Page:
Submerged review for Xbox One, PS4

Platform: Xbox One
Also On: PS4, PC
Publisher: Uppercut Games
Developer: Uppercut Games
Medium: Digital
Players: 1
Online: No
ESRB: E10+

There’s a very easy way to determine whether you’ll enjoy Submerged: is climbing your favourite part of Uncharted? Do you like the parkour elements of Assassin’s Creed more than anything else in that series? If yes, then Submerged will be right up your alley. If not, you’ll probably hate it.

I know that’s a pretty simplistic way of looking at things, but Submerged is a pretty simplistic game. There’s no combat. No enemies. No clock or timer looming over your head. No dialogue. No way to die. It’s just you and your boat, exploring a city’s waterlogged ruins.Submerged 1

Admittedly, there’s a bit of a story pushing everything forward: you’re looking for supplies to help save your brother’s life. And that, in turn, informs your in-game actions, at least to an extent — your exploration will end up being driven largely by telltale glimpses of shiny objects (which indicate emergency rations are close by) and red flowers (which mean you’ll be able to climb into the ruined building to look around).

But it only pushes you forward to the extent you let it. Without a clock, you can simply drift around the city for days on end, taking in the sights and occasional sounds of a drowned, mostly deserted city. In fact, for players for whom the exploration is the main draw, finding rations may actually be a disincentive, since once you uncover those the game automatically cuts your exploration short, and you instantly get taken back to your home base and your brother.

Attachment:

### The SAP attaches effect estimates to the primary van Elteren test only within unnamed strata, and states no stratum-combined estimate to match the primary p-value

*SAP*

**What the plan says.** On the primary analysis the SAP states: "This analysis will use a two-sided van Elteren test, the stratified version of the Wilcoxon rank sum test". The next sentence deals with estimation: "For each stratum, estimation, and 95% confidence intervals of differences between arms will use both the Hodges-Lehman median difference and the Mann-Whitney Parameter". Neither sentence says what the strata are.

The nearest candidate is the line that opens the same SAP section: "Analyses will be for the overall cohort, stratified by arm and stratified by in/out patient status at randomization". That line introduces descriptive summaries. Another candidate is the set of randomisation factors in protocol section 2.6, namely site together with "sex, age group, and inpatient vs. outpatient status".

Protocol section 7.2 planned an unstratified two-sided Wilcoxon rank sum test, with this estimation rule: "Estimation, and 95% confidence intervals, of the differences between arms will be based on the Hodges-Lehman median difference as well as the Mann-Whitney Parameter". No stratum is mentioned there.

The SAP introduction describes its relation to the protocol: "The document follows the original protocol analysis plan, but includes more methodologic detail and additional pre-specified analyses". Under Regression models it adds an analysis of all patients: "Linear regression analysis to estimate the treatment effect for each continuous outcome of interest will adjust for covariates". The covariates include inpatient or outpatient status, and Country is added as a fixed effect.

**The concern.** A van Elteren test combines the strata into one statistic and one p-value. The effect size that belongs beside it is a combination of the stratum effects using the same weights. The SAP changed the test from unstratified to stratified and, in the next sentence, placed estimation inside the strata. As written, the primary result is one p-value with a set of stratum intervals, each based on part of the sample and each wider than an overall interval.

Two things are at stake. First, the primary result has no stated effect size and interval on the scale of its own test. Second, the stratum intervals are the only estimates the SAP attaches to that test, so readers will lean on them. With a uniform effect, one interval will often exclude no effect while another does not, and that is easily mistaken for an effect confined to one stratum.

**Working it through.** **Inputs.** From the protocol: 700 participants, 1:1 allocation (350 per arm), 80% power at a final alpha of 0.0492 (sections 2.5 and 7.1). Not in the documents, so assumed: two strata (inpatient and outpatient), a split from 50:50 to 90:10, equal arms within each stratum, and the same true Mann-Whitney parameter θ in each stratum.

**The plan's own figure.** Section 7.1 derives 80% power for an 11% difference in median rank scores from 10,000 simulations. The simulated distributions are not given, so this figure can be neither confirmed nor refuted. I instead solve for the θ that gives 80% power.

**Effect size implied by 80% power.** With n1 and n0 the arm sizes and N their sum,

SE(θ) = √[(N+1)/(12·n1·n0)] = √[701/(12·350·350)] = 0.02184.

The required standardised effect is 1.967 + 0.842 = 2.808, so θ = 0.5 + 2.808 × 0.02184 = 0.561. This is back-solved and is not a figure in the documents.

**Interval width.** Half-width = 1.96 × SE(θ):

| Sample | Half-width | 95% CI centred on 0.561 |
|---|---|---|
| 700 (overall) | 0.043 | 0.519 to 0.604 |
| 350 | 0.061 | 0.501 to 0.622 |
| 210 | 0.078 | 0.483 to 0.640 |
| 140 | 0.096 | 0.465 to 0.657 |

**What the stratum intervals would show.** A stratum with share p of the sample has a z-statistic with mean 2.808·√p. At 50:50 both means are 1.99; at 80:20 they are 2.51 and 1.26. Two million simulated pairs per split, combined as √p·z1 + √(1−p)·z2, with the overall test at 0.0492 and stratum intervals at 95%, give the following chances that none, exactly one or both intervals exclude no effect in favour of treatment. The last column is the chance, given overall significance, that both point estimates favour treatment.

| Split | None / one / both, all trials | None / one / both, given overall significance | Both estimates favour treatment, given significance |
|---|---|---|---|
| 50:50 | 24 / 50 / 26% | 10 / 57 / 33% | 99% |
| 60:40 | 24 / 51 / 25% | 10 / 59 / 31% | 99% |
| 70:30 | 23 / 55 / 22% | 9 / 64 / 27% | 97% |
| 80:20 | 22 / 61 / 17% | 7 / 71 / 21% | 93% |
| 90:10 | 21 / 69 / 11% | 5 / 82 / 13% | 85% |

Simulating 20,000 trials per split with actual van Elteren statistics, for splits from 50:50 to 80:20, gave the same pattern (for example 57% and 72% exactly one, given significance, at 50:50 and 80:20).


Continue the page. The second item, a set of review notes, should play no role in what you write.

Submerged 2

This is actually a really odd design choice, since Submerged is clearly meant to be all about exploration. The developers put a lot of effort into creating a world that’s meant to be discovered, with little hints of what life was like pre-disaster scattered everywhere. There are the big, obvious signs that you’re looking around what used to be a thriving metropolis: the skeletal remains of a stadium’s lights, a giant statue towering over everything, some gorgeous hotels. But there are also the smaller details that make the world feel lived in: a pig-shaped butcher sign here, billboards and ads ads painted on the sides of buildings there. It’s things like this that transform the game from being just a pretty-looking tech demo to being something worth playing — and why I don’t understand the game’s reasoning behind reducing the amount of time you spend looking around, particularly when it’s a fairly short game as it is.

Should you devote the time to it, though? Again, it goes back to that initial question: how much do you like climbing and exploring? On the whole, I think it’s worth it, since Subdmerged’s world is absolutely gorgeous, and it’s relaxing to just drift along on the current as dolphins and sting rays and whales swim by. If you want a deeper, meatier experience, though, you’d probably be better served looking elsewhere, because this game just doesn’t have that.

Grade: B+